Non-coding regions of nuclear-DNA-encoded mitochondrial genes and intergenic sequences are targeted by autoantibodies in breast cancer
Obaidat D, Giordo R, Kleinbrink EL, Banisad E, Grossman LI, Arshad R, Stark A, Maroun MC, Lipovich L, and Fernandez-Madrid F. Non-coding regions of nuclear-DNA-encoded mitochondrial genes and intergenic sequences are targeted by autoantibodies in breast cancer. Front Genet 2022; 13:970619.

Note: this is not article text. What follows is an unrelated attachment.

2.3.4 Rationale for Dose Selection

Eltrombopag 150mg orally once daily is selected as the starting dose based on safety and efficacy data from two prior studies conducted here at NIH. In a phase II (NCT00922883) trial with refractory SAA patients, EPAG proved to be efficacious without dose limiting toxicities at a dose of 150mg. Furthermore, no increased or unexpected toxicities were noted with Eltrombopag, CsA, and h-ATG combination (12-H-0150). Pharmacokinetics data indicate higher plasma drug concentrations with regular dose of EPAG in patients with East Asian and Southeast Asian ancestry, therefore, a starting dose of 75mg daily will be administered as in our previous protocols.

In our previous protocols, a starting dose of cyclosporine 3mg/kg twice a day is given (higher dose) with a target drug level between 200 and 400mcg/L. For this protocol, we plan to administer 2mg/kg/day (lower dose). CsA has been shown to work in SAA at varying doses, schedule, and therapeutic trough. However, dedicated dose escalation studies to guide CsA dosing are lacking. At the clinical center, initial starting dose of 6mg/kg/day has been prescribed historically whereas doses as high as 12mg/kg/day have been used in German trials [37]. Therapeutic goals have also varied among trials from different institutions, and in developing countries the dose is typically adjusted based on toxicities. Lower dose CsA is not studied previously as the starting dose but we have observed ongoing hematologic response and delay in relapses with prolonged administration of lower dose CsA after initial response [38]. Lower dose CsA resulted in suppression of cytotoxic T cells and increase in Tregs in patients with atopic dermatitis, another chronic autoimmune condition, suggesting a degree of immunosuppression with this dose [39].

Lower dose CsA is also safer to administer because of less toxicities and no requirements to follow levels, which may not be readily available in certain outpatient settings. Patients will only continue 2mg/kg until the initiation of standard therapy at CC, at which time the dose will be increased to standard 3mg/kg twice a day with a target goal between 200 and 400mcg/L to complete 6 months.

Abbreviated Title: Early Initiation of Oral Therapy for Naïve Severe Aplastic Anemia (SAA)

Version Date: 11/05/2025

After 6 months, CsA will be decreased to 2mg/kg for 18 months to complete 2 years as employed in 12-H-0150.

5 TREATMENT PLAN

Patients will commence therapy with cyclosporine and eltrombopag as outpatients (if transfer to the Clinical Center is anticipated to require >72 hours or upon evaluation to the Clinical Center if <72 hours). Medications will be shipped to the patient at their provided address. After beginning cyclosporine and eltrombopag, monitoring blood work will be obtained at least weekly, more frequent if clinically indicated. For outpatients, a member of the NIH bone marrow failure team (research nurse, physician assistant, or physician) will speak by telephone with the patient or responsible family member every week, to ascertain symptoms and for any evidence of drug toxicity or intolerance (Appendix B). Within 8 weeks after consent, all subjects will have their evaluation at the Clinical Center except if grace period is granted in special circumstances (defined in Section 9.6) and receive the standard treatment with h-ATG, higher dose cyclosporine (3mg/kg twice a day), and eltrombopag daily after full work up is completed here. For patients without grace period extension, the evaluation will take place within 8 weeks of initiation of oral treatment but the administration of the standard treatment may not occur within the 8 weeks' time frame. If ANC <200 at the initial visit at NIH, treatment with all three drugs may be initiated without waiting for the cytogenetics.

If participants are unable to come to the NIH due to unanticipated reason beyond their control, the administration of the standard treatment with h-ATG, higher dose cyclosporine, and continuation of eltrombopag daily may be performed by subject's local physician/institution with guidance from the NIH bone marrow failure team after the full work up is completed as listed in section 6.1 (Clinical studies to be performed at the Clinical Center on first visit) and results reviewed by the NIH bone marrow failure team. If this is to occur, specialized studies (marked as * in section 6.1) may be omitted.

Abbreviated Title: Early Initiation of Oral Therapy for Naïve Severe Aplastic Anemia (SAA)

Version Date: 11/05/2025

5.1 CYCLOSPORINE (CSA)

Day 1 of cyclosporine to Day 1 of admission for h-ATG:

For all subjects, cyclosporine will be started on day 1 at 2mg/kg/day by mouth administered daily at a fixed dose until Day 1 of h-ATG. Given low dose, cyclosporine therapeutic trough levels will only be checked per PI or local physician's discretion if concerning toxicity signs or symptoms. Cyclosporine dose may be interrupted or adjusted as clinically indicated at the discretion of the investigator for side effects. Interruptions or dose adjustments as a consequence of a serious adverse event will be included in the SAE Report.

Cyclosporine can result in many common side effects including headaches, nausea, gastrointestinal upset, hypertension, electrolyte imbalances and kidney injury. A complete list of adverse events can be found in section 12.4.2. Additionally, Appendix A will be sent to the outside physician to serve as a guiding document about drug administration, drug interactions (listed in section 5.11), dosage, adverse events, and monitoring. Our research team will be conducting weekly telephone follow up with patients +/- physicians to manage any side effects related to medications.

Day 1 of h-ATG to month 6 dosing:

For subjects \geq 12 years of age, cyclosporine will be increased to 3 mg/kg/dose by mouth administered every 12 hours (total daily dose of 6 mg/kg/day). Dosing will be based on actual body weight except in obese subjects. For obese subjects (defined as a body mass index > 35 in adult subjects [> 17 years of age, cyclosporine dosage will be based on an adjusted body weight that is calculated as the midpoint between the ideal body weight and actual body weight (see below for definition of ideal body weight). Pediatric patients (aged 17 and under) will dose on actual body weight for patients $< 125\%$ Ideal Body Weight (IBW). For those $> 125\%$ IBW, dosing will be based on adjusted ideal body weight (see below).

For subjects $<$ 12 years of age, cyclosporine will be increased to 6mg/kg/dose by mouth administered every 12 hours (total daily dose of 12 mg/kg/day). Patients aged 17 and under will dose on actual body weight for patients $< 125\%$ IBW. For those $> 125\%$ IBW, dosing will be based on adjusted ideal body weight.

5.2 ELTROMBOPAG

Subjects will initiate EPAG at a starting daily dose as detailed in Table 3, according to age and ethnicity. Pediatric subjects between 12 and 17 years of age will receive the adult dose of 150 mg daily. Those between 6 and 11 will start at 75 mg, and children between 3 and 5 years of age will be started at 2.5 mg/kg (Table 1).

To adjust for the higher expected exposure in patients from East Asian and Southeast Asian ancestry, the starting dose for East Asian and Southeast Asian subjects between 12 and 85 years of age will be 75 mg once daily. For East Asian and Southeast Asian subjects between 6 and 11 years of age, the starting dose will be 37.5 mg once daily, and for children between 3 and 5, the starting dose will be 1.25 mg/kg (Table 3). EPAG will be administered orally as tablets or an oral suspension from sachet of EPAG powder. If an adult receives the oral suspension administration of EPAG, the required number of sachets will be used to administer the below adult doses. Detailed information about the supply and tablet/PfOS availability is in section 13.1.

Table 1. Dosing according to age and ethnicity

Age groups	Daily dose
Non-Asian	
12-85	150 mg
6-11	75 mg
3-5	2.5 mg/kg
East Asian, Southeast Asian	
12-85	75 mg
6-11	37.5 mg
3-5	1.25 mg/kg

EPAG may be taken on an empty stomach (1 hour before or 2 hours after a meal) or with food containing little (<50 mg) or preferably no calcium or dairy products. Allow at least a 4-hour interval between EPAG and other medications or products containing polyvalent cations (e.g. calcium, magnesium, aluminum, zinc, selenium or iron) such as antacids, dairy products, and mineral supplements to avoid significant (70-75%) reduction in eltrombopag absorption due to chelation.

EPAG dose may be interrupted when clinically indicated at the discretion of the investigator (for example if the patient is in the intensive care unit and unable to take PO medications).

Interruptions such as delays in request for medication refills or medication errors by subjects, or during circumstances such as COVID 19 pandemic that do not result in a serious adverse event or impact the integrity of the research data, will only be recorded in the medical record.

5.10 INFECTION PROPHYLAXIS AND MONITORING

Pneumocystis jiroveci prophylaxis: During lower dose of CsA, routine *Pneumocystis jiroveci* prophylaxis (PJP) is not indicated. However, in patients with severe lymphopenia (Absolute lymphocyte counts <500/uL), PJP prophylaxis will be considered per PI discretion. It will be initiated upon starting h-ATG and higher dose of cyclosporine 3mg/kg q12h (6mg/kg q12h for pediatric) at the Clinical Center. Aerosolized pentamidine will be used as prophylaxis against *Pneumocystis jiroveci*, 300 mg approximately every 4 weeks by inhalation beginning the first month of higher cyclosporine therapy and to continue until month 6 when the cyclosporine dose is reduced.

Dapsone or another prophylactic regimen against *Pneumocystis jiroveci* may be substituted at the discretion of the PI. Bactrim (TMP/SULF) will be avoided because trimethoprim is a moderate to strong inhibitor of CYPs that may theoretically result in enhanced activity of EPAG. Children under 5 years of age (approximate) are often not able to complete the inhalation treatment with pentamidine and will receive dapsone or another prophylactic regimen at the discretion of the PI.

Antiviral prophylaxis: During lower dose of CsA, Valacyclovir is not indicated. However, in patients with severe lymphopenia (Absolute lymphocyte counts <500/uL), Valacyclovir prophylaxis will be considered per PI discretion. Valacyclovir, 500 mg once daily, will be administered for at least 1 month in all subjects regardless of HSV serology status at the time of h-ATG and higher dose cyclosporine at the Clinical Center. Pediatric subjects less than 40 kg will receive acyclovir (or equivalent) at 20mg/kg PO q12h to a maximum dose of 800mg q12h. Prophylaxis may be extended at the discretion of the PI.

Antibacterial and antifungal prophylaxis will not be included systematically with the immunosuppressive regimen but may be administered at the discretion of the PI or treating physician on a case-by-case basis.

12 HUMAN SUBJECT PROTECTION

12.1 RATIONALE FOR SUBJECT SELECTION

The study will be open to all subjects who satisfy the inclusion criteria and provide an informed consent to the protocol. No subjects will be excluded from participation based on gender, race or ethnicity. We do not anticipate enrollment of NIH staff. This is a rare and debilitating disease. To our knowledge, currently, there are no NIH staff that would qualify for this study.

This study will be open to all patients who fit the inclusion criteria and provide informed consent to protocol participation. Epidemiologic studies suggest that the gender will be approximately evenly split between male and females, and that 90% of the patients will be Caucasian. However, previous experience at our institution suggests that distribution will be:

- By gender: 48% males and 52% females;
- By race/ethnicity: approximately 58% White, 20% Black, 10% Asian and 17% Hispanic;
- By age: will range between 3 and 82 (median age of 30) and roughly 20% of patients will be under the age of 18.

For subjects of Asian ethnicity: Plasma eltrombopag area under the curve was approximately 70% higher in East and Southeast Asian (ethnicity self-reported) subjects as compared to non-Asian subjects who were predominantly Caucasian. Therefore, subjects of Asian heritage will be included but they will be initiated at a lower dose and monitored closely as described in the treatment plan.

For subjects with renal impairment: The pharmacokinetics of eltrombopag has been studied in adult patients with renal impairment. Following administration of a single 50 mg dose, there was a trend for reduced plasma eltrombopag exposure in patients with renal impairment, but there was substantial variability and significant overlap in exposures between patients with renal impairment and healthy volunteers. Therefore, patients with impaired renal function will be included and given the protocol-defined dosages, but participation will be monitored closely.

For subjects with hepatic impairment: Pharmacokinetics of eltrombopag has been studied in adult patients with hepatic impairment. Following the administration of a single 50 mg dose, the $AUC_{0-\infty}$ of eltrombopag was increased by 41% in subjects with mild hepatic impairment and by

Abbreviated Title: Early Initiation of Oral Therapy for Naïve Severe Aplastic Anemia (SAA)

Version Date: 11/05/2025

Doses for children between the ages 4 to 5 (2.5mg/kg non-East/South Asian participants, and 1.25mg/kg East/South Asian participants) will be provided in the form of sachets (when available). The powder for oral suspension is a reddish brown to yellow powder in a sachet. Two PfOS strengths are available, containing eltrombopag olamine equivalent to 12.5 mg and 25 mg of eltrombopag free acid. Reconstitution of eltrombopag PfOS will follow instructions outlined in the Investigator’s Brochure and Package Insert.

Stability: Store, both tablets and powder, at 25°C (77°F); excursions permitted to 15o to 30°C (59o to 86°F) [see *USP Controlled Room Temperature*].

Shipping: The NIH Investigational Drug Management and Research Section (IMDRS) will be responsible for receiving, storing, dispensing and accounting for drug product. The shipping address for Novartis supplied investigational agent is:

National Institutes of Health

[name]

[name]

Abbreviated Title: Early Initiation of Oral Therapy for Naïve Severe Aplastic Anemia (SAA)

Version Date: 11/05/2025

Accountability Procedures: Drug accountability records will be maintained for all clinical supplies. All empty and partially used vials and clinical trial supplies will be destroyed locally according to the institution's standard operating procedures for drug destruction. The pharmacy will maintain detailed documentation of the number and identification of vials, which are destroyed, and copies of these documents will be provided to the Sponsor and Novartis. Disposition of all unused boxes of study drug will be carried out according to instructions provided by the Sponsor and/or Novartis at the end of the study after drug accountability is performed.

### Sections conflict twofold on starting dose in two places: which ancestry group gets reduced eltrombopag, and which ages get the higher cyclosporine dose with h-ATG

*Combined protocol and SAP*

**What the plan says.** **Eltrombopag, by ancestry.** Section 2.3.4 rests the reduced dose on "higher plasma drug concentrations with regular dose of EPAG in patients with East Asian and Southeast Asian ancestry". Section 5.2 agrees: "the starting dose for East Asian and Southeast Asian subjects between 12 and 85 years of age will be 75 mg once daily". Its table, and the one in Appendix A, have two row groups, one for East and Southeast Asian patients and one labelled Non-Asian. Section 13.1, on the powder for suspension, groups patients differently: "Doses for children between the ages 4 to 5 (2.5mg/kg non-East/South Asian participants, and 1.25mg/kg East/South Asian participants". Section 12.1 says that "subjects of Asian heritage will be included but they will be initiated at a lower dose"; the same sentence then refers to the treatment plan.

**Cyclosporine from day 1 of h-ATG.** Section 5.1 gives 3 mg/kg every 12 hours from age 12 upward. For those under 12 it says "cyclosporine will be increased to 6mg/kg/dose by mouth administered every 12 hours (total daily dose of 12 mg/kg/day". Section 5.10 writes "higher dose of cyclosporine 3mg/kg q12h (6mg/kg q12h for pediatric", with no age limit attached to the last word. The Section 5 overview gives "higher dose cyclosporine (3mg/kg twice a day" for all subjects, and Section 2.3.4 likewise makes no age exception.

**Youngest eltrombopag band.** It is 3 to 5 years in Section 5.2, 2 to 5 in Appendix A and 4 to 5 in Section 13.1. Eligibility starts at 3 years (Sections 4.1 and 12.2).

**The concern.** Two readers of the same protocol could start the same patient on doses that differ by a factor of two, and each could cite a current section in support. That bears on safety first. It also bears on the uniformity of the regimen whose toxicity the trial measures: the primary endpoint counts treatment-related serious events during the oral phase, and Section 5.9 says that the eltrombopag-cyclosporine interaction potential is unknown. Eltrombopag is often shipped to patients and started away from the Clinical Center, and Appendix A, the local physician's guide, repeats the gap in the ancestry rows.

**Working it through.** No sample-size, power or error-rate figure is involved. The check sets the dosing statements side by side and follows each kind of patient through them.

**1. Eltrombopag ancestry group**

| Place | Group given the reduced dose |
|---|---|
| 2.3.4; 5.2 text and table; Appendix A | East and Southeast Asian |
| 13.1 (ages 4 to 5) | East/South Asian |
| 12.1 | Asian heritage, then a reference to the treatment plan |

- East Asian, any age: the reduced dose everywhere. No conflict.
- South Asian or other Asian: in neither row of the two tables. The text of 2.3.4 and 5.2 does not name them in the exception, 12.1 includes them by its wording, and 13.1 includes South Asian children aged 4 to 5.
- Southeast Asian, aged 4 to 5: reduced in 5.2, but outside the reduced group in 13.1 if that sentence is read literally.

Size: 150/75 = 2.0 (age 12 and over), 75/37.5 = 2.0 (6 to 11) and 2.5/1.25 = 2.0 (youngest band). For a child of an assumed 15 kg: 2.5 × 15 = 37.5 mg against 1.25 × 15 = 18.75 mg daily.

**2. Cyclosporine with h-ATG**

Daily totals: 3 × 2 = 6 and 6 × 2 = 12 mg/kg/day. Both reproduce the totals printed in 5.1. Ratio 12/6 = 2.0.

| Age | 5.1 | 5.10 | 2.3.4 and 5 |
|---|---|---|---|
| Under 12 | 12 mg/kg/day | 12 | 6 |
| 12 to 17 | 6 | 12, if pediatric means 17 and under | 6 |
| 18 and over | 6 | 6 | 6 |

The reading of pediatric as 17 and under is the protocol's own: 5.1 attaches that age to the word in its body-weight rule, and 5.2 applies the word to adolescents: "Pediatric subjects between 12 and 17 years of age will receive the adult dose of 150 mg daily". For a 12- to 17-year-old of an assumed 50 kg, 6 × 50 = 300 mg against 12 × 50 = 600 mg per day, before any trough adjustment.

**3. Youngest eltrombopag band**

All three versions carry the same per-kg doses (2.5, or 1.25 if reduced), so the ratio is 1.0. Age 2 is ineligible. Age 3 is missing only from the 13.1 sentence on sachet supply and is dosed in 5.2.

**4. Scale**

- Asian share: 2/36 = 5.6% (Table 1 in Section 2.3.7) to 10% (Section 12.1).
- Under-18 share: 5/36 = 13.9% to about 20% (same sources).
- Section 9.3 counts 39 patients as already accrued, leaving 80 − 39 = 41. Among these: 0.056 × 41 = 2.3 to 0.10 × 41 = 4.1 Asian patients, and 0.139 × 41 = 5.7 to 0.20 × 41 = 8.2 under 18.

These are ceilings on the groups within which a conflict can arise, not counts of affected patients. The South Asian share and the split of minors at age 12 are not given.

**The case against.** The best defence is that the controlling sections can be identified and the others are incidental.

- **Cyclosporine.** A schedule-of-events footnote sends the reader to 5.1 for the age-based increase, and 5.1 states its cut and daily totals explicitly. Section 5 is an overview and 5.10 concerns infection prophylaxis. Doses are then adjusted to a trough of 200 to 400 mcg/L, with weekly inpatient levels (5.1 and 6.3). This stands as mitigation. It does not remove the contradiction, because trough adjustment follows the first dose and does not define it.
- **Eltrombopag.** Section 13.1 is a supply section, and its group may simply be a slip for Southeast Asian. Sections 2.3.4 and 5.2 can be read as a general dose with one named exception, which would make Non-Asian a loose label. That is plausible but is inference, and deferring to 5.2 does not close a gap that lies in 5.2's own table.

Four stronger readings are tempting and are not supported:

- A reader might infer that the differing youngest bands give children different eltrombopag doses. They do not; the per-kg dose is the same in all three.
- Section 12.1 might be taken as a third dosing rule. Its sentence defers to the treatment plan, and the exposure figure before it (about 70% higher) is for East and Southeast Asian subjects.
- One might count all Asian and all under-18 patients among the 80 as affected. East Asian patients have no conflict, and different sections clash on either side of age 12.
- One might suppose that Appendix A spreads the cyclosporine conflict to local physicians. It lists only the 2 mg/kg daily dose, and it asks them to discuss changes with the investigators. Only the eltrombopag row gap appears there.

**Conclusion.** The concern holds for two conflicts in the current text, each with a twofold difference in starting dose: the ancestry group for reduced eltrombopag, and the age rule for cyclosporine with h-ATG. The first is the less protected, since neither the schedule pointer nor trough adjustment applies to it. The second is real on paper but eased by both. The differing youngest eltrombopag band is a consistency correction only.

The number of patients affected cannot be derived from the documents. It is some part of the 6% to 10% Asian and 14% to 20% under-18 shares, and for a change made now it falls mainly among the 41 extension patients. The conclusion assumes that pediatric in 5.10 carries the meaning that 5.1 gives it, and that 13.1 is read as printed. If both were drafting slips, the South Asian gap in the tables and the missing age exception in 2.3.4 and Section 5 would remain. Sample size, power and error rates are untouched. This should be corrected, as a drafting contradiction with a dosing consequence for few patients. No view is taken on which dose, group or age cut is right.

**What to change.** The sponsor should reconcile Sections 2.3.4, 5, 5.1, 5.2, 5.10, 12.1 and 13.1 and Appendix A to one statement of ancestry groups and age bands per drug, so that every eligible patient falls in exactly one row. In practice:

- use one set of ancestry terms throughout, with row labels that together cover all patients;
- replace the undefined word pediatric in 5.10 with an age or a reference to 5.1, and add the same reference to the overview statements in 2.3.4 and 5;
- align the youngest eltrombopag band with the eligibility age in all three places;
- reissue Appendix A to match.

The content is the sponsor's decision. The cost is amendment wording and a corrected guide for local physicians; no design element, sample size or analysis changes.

Autoantibodies against mitochondrial-derived antigens play a key role in chronic tissue inflammation in autoimmune disorders and cancers. Here, we identify autoreactive nuclear genomic DNA (nDNA)-encoded mitochondrial gene products (GAPDH, PKM2, GSTP1, SPATA5, MFF, TSPOAP1, PHB2, COA4, and HAGH) recognized by breast cancer (BC) patients' sera as nonself, supporting a direct relationship of mitochondrial autoimmunity to breast carcinogenesis. Autoreactivity of multiple nDNA-encoded mitochondrial gene products was mapped to protein-coding regions, 3' untranslated regions (UTRs), as well as introns. In addition, autoantibodies in BC sera targeted intergenic sequences that may be parts of long non-coding RNA (lncRNA) genes, including LINC02381 and other putative lncRNA neighbors of the protein-coding genes ERCC4, CXCL13, SOX3, PCDH1, EDDM3B, and GRB2. Increasing evidence indicates that lncRNAs play a key role in carcinogenesis. Consistent with this, our findings suggest that lncRNAs, as well as mRNAs of nDNA-encoded mitochondrial genes, mechanistically contribute to BC progression. This work supports a new paradigm of breast carcinogenesis based on a globally dysfunctional genome with altered function of multiple mitochondrial and non-mitochondrial oncogenic pathways caused by the effects of autoreactivity-induced dysregulation of multiple genes and their products. This autoimmunity-based model of carcinogenesis will open novel avenues for BC treatment.